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White Paper

Stop Gathering Requirements and Start Building Them

June 19, 2015
Perry McLeod


We build requirements at a quantum level to connect the vital elements, which are needed to realize a requirement. As we consider the relationships between the behaviors, actions, and responses, we begin to identify and associate the characteristics and conditions, which will drive and constrain the behaviors. Realizing a requirement means joining these elements together and noting them as elements of the requirement.


Atoms make up the observable universe. Similarly, everything in our business solutions is, in a sense, made up of requirements, which, like atoms, serve as building blocks for all that "matters" to an organization. What if we could see our requirements as atoms? What would they look like? If we could split one open, what would be inside? Einstein taught us though the special theory of relativity that time and space are two parts of the same whole. We examine requirements in this way. We observe basic elements of a requirement, which upon closer examination, link to each other to the point where they are inseparable.


The International Institute of Business Analysis (IIBA®) writes, "Business analysis is the practice of enabling change in an enterprise by defining needs and recommending solutions that deliver value to stakeholders." (International Institute of Business Analysis, 2015, p. 10) This requires a sophisticated means of eliciting and specifying requirements.

"A requirement is a usable representation of a need. Requirements focus on understanding what kind of value could be delivered if a requirement is fulfilled. The nature of the representation may be a document (or set of documents), but can vary widely depending on the circumstances." (International Institute of Business Analysis, 2015, p. 48)

"[A requirement is] A condition or capability that must be met or possessed by a system, product, service, result, or component to satisfy a contract, standard, specification, or other formally imposed documents. Requirements include the quantified and documented needs, wants, and expectations of the sponsor, customer, and other stakeholders." (Project Management Institute, 2004, p. 371)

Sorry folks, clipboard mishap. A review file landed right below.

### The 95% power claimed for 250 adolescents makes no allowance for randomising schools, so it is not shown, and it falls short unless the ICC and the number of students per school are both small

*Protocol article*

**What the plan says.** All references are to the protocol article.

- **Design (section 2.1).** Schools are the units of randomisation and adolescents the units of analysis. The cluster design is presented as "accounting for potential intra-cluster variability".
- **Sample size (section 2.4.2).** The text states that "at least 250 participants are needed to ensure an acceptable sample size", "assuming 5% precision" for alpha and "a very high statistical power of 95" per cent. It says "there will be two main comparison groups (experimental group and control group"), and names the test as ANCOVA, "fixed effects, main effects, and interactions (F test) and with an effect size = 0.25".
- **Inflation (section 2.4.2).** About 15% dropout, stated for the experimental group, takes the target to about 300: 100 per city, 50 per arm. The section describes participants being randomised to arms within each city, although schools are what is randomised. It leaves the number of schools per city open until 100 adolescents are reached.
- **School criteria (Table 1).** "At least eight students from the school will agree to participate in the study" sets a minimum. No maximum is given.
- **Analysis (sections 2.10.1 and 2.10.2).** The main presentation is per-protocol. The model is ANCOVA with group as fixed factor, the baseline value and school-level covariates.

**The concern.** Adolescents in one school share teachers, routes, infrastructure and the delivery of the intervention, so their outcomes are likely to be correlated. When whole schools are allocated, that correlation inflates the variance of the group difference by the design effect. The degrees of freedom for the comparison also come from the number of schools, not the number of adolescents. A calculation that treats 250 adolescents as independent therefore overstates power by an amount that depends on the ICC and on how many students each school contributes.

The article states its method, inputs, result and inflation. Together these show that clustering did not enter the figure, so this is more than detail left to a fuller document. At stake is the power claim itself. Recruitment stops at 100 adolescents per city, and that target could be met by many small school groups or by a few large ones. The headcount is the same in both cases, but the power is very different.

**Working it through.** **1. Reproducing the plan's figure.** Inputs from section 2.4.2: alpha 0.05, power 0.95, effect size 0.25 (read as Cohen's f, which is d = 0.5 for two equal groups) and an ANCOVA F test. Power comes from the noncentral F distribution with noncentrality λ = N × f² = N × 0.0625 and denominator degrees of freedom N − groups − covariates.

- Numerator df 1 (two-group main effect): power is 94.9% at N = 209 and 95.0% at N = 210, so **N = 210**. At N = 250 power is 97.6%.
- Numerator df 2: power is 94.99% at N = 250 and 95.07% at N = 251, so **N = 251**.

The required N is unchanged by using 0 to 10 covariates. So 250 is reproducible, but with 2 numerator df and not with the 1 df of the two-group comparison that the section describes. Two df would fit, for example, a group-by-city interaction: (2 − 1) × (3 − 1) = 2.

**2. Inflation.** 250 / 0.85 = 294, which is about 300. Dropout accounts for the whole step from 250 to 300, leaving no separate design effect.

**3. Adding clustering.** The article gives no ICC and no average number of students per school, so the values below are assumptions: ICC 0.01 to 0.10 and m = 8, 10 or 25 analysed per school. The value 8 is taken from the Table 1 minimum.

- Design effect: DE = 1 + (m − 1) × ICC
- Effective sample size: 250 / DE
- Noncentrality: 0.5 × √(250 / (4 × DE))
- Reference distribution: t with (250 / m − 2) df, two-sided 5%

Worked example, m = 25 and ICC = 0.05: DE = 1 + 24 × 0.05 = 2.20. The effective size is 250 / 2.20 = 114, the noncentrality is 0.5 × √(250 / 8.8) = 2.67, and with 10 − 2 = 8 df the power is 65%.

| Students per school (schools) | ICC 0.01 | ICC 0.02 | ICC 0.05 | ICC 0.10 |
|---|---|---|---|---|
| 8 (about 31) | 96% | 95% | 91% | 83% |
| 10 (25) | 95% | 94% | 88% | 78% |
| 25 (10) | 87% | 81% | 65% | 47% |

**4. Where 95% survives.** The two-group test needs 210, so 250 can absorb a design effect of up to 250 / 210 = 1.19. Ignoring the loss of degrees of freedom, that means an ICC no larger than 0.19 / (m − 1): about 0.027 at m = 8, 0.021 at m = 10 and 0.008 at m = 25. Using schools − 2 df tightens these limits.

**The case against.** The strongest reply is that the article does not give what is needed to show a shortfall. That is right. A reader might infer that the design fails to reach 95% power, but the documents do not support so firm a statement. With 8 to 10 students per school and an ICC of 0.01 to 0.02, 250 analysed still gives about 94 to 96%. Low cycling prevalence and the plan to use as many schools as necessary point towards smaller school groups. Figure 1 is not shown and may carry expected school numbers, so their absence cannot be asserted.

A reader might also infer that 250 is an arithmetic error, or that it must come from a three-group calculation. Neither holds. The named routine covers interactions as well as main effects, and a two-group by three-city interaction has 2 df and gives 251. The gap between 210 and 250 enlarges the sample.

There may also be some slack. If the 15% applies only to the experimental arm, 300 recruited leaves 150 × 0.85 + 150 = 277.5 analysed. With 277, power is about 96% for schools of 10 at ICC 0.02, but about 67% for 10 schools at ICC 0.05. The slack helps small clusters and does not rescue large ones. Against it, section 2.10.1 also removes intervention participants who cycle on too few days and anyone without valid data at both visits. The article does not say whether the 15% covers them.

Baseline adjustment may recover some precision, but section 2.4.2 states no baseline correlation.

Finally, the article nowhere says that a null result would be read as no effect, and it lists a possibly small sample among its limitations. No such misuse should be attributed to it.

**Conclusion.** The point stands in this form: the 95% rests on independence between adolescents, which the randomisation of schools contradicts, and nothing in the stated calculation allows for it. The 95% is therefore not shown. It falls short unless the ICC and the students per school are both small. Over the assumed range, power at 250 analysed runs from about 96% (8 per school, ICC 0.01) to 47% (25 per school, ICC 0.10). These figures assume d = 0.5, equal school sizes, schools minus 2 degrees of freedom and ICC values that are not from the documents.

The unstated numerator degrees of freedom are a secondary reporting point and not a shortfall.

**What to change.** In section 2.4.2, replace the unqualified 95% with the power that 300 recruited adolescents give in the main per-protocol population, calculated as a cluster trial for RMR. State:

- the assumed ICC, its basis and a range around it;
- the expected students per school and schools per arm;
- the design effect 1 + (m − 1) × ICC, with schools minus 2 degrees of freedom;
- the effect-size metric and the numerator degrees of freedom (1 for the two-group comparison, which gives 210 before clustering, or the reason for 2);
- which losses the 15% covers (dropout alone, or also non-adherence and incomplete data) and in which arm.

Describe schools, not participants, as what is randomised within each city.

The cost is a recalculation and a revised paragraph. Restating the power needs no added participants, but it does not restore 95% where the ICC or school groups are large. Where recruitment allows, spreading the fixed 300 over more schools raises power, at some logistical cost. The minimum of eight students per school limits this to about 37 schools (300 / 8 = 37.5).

The IIBA and Project Management Institute (PMI) alike have done a good job at helping us understand the extrinsic value of requirements. Requirements are used to solve problems,satisfy needs, and build solutions. They have extrinsic value because they begin a causal chain of events that eventually brings us to realized value for the organization and its stakeholders. However, neither the IIBA nor PMI explains the intrinsic value of a requirement. The fundamental elements of a requirement give rise to its intrinsic value. Understanding the very nature of those elements is essential to eliciting, planning, analyzing, communicating, and managing them.

Because of this basic lack of understanding, we get sporadic arrangements of text, tables, and diagrams, which may or may not reside within a single document. Often conceived with minimal traceability, requirements exist as seeds spread across many packages or across many pages of the same document. What if there was a way solve this problem? It would mean we would have to abandon decades of thinking and begin redefining the very nature of the word "requirement." When we only understand requirements extrinsically, we are doing so in a classical sense. When we add an intrinsic aspect, we are understanding requirements at a quantum level.

Classical Requirements

There are two ways to think of requirements: Classical and Quantum. Requirements, conveyed to stakeholders as textual specifications or graphic images, are classical when they are elicited and recorded as a single declarative statement or image, across a single document or a collection of artifacts packaged together in separate smaller documents. In a classically defined environment, the business analyst would typically ask, "What are your requirements stakeholders?" Appendix-A details examples of classically specified requirements found within a generic Business Requirements Document. Some of these requirements may be poorly stated and disorganized. This is by design and representative of many of the requirements we come across. We also notice that many of these requirements relate to each other in some way. Figure 1 illustrates an example of requirements, that when separated by many pages within the document can cause potential design, development, and testing errors. Again, this is common amongst requirements packages and documents.

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